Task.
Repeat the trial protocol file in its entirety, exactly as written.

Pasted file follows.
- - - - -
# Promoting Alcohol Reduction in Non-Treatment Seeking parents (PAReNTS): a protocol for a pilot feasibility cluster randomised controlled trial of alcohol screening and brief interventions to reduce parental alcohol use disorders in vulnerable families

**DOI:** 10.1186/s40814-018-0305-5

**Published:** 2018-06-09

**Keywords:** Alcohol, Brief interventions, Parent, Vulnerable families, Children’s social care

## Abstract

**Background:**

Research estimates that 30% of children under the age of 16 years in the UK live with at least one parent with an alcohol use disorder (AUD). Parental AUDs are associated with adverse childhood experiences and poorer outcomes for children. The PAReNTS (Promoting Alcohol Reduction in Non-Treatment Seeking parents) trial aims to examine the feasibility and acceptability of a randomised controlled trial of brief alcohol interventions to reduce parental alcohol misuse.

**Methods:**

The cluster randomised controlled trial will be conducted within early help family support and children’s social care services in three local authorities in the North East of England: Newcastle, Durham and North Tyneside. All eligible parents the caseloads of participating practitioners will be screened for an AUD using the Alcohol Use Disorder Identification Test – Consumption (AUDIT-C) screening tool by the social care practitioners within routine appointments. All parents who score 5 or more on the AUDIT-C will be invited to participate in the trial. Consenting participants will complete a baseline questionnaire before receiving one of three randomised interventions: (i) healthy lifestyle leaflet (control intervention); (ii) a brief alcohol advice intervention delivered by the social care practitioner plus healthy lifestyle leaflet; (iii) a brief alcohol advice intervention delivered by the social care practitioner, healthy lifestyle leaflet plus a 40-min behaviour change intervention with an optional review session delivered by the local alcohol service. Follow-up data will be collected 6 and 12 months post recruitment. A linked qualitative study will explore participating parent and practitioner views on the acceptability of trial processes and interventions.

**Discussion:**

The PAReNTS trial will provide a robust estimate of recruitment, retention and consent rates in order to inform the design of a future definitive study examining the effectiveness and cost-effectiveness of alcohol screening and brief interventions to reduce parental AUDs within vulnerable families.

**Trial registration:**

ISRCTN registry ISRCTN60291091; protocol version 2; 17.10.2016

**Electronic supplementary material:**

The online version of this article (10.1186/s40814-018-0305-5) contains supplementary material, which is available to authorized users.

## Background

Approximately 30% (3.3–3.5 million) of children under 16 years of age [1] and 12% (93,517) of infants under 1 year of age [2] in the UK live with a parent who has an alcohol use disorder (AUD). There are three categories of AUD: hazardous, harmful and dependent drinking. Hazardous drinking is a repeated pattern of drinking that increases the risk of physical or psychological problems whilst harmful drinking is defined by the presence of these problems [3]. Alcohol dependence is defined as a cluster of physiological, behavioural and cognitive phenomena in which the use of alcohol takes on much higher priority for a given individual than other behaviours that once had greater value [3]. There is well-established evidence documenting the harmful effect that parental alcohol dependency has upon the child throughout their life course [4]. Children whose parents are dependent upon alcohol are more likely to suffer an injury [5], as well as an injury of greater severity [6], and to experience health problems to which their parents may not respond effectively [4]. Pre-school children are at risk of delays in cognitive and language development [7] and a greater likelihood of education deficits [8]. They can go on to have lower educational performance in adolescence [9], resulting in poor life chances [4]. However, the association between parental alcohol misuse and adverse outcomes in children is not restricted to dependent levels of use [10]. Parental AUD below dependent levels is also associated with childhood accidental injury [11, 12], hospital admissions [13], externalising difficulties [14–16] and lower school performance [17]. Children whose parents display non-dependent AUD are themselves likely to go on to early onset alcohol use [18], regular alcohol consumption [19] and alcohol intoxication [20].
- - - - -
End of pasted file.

# Promoting Alcohol Reduction in Non-Treatment Seeking parents (PAReNTS): a protocol for a pilot feasibility cluster randomised controlled trial of alcohol screening and brief interventions to reduce parental alcohol use disorders in vulnerable families

**DOI:** 10.1186/s40814-018-0305-5

**Published:** 2018-06-09

**Keywords:** Alcohol, Brief interventions, Parent, Vulnerable families, Children’s social care

## Abstract

**Background:**

Research estimates that 30% of children under the age of 16 years in the UK live with at least one parent with an alcohol use disorder (AUD). Parental AUDs are associated with adverse childhood experiences and poorer outcomes for children. The PAReNTS (Promoting Alcohol Reduction in Non-Treatment Seeking parents) trial aims to examine the feasibility and acceptability of a randomised controlled trial of brief alcohol interventions to reduce parental alcohol misuse.

**Methods:**

The cluster randomised controlled trial will be conducted within early help family support and children’s social care services in three local authorities in the North East of England: Newcastle, Durham and North Tyneside. All eligible parents the caseloads of participating practitioners will be screened for an AUD using the Alcohol Use Disorder Identification Test – Consumption (AUDIT-C) screening tool by the social care practitioners within routine appointments. All parents who score 5 or more on the AUDIT-C will be invited to participate in the trial. Consenting participants will complete a baseline questionnaire before receiving one of three randomised interventions: (i) healthy lifestyle leaflet (control intervention); (ii) a brief alcohol advice intervention delivered by the social care practitioner plus healthy lifestyle leaflet; (iii) a brief alcohol advice intervention delivered by the social care practitioner, healthy lifestyle leaflet plus a 40-min behaviour change intervention with an optional review session delivered by the local alcohol service. Follow-up data will be collected 6 and 12 months post recruitment. A linked qualitative study will explore participating parent and practitioner views on the acceptability of trial processes and interventions.

**Discussion:**

The PAReNTS trial will provide a robust estimate of recruitment, retention and consent rates in order to inform the design of a future definitive study examining the effectiveness and cost-effectiveness of alcohol screening and brief interventions to reduce parental AUDs within vulnerable families.

**Trial registration:**

ISRCTN registry ISRCTN60291091; protocol version 2; 17.10.2016

**Electronic supplementary material:**

The online version of this article (10.1186/s40814-018-0305-5) contains supplementary material, which is available to authorized users.

## Background

Approximately 30% (3.3–3.5 million) of children under 16 years of age [1] and 12% (93,517) of infants under 1 year of age [2] in the UK live with a parent who has an alcohol use disorder (AUD). There are three categories of AUD: hazardous, harmful and dependent drinking. Hazardous drinking is a repeated pattern of drinking that increases the risk of physical or psychological problems whilst harmful drinking is defined by the presence of these problems [3]. Alcohol dependence is defined as a cluster of physiological, behavioural and cognitive phenomena in which the use of alcohol takes on much higher priority for a given individual than other behaviours that once had greater value [3]. There is well-established evidence documenting the harmful effect that parental alcohol dependency has upon the child throughout their life course [4]. Children whose parents are dependent upon alcohol are more likely to suffer an injury [5], as well as an injury of greater severity [6], and to experience health problems to which their parents may not respond effectively [4]. Pre-school children are at risk of delays in cognitive and language development [7] and a greater likelihood of education deficits [8]. They can go on to have lower educational performance in adolescence [9], resulting in poor life chances [4]. However, the association between parental alcohol misuse and adverse outcomes in children is not restricted to dependent levels of use [10]. Parental AUD below dependent levels is also associated with childhood accidental injury [11, 12], hospital admissions [13], externalising difficulties [14–16] and lower school performance [17]. Children whose parents display non-dependent AUD are themselves likely to go on to early onset alcohol use [18], regular alcohol consumption [19] and alcohol intoxication [20].